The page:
Sunday, August 31, 2014

Petitioning the Gods in Times of Drought: Ancient Maya Pilgrimage at the Cara Blanca Pools, Belize

The CAS will open its 2014-15 lecture season on September 28 when guest lecturer, Dr. Lisa J. Lucero escorts us into the lost world of the Belizean Maya. Because so much of the Maya glyphs are known, we know more about the Maya and their culture than any other New World Pre-Columbian culture. We know more about the cities than remote ceremonial centers such as Cora Blanca, and Dr. Lucero is filling in many missing pieces of the Maya mosaic.

Dr. Lucero will open new perspectives on an ancient Maya landscape that was imbued with sacred, animate qualities, which the Maya either left untouched or transformed using established customs. Of particular significance were openings in the earth, such as caves and pools, which the Maya considered portals to the underworld. They would leave offering at openings and petition gods, ancestors and other supernatural entities for plentiful rain and bountiful crops. 

Cara Blanca in central Belize is such a place with its 25 pools. Their isolation from settled communities and the relatively sparse but unique architecture near pools, such as water temples and sweat baths, suggest that Cara Blanca served as a pilgrimage destination.

Growing evidence from exploratory dives and excavations at a temple at the edge of one of the pools indicate that the Maya increased their visits to Cara Blanca in response to a series of prolonged droughts that struck the Maya area between c. 800 and 930 C.E. 

In addition to yielding information on ancient Maya pilgrimage, water ceremonies and sacred geography, pools also yield information about rainfall patterns and landscape transformation.

Personal memories:
An effective teacher at some time told you something about the past that made you wonder about how people survived in the past. Dr. Lisa Lucero had too many unanswered questions. She decided to become an archaeologist and her non-academic parents supported her decision. Today she is a professor at the University of Illinois at Urbana-Champaign, continuing her search and inspiring her students. You can google Dr. Lucero and find information about her Maya studies and excavations in Belize. You can find her abstracts online too.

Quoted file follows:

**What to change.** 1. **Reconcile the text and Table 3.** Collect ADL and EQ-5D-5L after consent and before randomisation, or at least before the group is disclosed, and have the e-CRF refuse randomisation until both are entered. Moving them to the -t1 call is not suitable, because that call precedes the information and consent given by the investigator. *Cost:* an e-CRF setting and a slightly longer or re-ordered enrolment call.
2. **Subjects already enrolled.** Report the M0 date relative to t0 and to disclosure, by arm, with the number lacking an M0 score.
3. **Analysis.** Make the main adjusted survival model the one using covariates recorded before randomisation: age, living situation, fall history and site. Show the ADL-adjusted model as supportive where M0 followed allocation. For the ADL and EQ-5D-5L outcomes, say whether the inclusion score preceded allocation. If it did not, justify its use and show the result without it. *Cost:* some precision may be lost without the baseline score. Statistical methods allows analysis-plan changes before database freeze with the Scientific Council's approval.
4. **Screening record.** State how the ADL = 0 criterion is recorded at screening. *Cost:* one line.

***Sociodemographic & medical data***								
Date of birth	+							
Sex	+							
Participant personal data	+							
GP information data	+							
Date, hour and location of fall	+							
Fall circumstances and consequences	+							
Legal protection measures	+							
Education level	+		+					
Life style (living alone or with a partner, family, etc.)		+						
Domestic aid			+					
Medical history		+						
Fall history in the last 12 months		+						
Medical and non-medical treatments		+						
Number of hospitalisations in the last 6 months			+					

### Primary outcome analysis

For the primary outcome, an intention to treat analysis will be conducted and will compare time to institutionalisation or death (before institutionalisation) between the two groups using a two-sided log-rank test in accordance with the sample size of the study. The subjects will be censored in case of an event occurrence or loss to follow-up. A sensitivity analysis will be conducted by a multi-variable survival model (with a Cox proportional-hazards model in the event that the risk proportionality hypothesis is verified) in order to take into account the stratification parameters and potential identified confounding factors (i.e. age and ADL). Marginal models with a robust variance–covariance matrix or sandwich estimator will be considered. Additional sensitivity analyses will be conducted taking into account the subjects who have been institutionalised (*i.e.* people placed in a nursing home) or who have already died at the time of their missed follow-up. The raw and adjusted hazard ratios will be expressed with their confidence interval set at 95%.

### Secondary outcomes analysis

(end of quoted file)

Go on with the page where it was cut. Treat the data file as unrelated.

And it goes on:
Drone view of Rath Pool. Photo by Tony Rath. 
Since the mistaken idea that the Maya predicted the end of the world in 2012 made headlines, curiosity about the mysterious Maya has increased. People questioned “did they die out?” There are millions still living in villages and farming their milpas (corn fields). What did die was a hierarchal system with a bloated ruling class who told the people when to plant and when to harvest. They made the rules about their lives and how to appease the gods.

Years ago Bob and I lived in a Maya village in the Yucatan with students, to study the Mayas. These Mayas must have been descendants of ancient Maya who lived near sites such as Ek Balam. They probably were farmers because that was what they were when we stayed with them. When the ancient hierarchical system broke down, their ancestors left and found places to live together co-operatively. 

What did they do if they guessed wrong and the rains did not come after the seeds were planted? They did a ritual. We learned that it had happened to these village farmers at least once. They gathered their sacred objects and the gifts to the gods and went to a certain place and set up their table. Four boys assumed the role of frogs at the table’s corners and made frog noises all night. One of the elders decided to ask the priest if they could borrow the small carved saints from the church. The priest said no; but they borrowed them anyway. And what happened? It rained, of course. 

What they did in that village, may or may not, have much to do with what actually happened in ancient times. And it may, or may not, have little to do with what happened in a remote village in Belize where Dr. Lucero has been working. And Dr. Lucero has been working with archaeological tools to answer many nagging questions. We are wondering. What did they do when there was a drought? What did Dr. Lucero discover?

By Deb Stelton

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